AFTER A QUIET SUMMER the cloud storage wars could be about to hot up again after a break in the ceasefire from an unlikely source.
Apple (yes, Apple) has announced that it is to simplify the price structure for iCloud and drop some cheapness bombs into the mix with discounts of up to 50 percent.
The 5GB free option remains, but gone are the 20GB and 500GB tiers. Instead, users can choose from 50GB, 200GB and 1TB.
UK prices are £0.79 per month for 50GB, £2.49 for 200GB and £6.99 for 1TB. That means more than double the storage for 79p, the previous cost for 20GB. The 200GB option drops 50p (meh) and the 1TB option drops a full £9 from its previous £14.99.
As ever with Apple, the firm is playing catch up to its rivals (and probably claiming to have invented cheapness). Microsoft and Google have a 15GB free baseline, while Dropbox offers 2GB with incentives of extra space for anyone who 'turns' a friend or colleague.
Google's 1TB price is currently $9.99 a month, which works out at about £7.75 when you add VAT for the UK. 1TB of Dropbox costs £7.99 a month but you can bring that down with an annual payment of £79. Amazon Cloud is billed at $59.99 per year, but there's a three-month free trial (just long enough to forget you signed up), and Amazon Prime users get unlimited photo storage anyway.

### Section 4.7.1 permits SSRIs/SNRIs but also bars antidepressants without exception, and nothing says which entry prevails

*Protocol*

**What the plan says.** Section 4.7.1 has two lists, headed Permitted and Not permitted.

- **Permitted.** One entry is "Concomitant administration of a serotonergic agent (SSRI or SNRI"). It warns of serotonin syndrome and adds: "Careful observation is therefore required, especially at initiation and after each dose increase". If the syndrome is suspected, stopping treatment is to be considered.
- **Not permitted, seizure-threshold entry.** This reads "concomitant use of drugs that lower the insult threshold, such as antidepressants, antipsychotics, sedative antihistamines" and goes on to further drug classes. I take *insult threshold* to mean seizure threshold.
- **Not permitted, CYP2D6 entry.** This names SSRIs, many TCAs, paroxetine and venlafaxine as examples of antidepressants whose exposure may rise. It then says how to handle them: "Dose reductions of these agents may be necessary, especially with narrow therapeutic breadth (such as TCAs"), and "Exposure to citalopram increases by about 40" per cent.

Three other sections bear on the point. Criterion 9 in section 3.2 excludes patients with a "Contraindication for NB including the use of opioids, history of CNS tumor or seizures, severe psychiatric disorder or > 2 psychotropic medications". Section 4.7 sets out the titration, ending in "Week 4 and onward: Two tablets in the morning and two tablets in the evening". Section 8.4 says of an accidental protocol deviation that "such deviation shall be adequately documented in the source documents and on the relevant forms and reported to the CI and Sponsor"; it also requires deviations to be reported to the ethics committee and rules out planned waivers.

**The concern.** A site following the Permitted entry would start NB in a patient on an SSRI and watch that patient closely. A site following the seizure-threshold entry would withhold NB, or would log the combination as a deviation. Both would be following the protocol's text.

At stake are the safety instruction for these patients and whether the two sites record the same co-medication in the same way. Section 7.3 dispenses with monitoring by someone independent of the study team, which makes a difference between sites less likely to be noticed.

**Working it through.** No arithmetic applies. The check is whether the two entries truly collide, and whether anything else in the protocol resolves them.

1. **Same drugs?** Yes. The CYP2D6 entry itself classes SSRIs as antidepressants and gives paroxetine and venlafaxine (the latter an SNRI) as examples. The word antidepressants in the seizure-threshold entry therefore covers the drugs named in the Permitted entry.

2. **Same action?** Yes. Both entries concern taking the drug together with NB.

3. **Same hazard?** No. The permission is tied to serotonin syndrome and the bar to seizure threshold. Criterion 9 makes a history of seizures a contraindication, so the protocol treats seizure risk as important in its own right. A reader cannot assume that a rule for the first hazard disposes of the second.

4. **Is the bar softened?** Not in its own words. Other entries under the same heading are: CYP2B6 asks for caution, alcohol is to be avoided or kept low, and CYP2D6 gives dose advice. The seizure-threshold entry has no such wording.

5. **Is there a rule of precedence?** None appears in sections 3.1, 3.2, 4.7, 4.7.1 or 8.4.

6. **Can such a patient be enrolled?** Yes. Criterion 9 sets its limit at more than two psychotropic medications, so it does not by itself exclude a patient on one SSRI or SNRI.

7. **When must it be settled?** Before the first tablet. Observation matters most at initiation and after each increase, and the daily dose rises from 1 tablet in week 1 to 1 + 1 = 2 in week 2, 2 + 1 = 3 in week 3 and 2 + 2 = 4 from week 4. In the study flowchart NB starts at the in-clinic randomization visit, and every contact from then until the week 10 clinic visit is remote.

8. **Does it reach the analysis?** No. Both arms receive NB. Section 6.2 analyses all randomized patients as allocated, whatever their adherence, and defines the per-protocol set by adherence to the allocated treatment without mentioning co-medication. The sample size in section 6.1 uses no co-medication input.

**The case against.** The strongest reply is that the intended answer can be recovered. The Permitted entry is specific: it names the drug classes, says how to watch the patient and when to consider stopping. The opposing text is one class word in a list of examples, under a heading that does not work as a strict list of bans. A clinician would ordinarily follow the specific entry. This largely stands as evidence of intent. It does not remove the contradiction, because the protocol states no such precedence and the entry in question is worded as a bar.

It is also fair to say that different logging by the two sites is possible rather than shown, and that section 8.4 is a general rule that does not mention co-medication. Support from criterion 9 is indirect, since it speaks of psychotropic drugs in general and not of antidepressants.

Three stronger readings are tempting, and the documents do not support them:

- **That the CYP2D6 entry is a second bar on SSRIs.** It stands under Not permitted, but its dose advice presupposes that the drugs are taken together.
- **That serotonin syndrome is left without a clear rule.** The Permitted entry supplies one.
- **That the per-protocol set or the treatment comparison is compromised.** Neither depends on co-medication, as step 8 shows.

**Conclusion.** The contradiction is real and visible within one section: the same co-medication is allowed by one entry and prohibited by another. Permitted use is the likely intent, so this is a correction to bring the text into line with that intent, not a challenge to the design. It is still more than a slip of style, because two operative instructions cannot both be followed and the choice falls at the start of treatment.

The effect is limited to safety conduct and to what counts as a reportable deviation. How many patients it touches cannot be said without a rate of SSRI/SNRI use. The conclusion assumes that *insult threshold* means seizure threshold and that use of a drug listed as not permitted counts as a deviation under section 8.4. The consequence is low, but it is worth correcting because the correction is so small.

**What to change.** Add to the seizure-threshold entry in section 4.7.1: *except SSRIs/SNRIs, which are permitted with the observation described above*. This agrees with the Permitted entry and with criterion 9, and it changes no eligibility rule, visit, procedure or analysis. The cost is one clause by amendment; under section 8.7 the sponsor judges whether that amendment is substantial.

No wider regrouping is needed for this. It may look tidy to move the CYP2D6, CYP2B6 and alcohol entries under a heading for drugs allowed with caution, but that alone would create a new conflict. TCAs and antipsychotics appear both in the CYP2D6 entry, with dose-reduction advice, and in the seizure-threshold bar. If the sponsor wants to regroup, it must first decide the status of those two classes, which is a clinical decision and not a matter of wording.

Finally, Microsoft OneDrive offers 1TB for $6.99 a month, making it by far the cheapest as that price also includes Office 365.
Of course all these prices vary for business plans, and jump tremendously once you get above 1GB, plus in some cases you have to allow for exchange rates.
The Apple price drops won't have any of its rivals quaking in their boots, but it does show that the company recognises that its captive audience of users deserves to have something approaching competitive rates in the cut-throat, post-apocalyptic wasteland that is the Great Cloud Storage Wars. µ
Another week of Google news in brief
It was nice knowing you, sort of
Third time unlucky
Customers are unable to make payments or transfer money